Sweet: Eloisa’s Kiss Me Annabel

I have a pretty good impression of Eloisa James’ first Essex sisters instalment, Much Ado About You, and had already made up my mind to follow the series anyway, so Kiss Me Annabel is a must.

Kiss

Annabel’s constant worrying over the straitened family finances skewed her view of marriage, to such an extent that love is not a prerequisite for her.  Rather, she has decided to sacrifice love for the sake of a landing practical, secure and safe marriage. To that end, she’s set up some criteria for her future husband.  He must be very rich, English, and nice enough.

So when the gorgeous but impoverished Ewan, Earl of Ardmore, proposed marriage to her, she turned him down. When a twist of fate decree that they have to marry to save her reputation, Annabel has to swallow all her misgivings and follow Ewan to wild Scotland under the guise of a married couple to get married. Will she let her fear of poverty hinder her from getting to know the man whom she’s attracted to?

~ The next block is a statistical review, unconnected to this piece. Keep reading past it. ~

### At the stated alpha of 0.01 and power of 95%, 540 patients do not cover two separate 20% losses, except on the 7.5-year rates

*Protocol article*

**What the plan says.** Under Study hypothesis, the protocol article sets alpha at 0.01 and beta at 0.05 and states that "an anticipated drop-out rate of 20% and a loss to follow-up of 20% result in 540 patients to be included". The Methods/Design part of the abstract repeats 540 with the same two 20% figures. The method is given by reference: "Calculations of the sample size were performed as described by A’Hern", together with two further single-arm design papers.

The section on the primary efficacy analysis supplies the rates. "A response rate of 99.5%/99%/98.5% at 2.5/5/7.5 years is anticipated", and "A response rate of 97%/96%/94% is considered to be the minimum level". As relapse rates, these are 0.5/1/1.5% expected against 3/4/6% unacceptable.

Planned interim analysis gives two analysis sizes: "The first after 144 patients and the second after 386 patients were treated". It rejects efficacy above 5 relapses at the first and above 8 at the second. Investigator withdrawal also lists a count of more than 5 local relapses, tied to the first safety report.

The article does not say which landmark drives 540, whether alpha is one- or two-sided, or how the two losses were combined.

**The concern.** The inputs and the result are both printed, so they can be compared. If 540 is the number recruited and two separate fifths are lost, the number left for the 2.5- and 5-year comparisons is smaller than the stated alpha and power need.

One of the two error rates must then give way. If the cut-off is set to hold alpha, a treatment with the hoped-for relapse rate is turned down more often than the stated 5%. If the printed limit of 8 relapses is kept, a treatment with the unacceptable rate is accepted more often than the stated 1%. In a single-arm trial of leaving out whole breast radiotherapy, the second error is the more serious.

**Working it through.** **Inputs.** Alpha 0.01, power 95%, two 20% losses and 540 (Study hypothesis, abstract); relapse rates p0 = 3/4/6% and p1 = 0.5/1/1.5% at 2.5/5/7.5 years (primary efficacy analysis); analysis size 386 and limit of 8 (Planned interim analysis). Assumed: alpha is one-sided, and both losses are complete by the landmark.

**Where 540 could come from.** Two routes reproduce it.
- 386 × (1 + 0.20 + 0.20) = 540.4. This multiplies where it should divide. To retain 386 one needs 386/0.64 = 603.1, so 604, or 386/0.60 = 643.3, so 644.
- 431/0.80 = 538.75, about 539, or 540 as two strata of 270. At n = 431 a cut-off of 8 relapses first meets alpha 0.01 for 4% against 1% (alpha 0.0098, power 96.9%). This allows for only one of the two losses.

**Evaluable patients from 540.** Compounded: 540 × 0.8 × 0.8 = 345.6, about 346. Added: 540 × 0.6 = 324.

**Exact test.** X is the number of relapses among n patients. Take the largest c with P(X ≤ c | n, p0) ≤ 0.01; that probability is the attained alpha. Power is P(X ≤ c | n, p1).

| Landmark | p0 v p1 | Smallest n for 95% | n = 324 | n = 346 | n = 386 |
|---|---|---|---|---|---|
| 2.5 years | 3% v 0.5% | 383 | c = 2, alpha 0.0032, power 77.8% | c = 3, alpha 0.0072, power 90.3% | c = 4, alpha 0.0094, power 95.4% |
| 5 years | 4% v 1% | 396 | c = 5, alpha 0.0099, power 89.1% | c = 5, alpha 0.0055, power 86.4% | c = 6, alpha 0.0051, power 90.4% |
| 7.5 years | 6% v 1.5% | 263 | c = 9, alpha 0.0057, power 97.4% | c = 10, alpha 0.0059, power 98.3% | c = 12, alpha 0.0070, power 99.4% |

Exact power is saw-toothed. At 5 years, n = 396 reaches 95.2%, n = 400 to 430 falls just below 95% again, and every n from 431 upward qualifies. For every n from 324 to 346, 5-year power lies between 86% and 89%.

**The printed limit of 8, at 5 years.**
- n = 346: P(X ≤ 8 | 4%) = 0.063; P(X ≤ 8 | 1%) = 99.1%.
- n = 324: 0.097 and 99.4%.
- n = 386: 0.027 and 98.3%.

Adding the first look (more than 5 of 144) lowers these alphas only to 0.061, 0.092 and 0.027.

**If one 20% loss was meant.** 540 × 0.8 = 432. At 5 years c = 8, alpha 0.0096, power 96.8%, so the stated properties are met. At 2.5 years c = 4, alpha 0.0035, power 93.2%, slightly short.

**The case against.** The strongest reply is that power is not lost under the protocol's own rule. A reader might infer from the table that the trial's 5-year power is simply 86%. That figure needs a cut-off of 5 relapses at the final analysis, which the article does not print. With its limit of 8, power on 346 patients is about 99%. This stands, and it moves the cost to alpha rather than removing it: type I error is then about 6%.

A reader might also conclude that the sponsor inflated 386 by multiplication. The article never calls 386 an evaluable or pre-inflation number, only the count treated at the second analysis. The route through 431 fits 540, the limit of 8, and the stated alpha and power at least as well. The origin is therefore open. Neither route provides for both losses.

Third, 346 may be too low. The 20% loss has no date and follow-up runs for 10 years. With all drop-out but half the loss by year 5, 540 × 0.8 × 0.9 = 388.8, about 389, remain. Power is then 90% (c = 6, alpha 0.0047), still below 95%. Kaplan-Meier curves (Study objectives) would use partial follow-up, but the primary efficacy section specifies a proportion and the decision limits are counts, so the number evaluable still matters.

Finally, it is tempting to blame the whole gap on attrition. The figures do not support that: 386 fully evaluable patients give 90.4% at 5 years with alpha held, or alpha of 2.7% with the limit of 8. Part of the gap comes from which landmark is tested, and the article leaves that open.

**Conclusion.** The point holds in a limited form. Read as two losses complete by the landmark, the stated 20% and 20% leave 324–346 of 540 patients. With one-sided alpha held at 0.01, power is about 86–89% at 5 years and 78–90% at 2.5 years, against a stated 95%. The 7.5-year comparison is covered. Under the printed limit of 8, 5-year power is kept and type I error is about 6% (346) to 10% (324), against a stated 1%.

Or will true love open her eyes to her own worth? For Annabel, with her curvaceous body and beautiful face, is convinced that desire precludes love. Even as she melts in Ewan’s kisses and embraces, she didn’t believe that she is loved. It took some convincing on Ewan’s part in the end. Eloisa’s subtle humour and graceful prose weaves a very sweet tale of love.

The hero and heroine’s version of Truth or dare (playing for kisses as prizes for confessing a truth) reminds me of the play of words (drawing inspiration from poetry and plays) between sister Tess and Lucius in the first book.  I think this love of wordplay is due in large part to Eloisa’s background in teaching literature. The journey into Scotland is marks the progress and deepening of their love without their realising it as they discover a new facet to each other that touches and binds them closer.

I like how their intimacy deepens as they journey farther into their homeland. This is comfort reading for those familiar with Eloisa’s quiet humour, charming turn of phrase and lovable characters. The story flows and unfolds very naturally with few surprises (you could already guess that Ewan would be one of those super rich guy right from start), so it makes for a very pleasant evening of reading.

I couldn’t have picked a better book to spend a weekend with. If you’re wondering what Eloisa is up to, take a sneak peek at her Readers’ Page where she posts work-in-progress reports now and then.  I’ll be looking out for Taming of the Duke, and Pleasure for Pleasure next.

Taming the Duke

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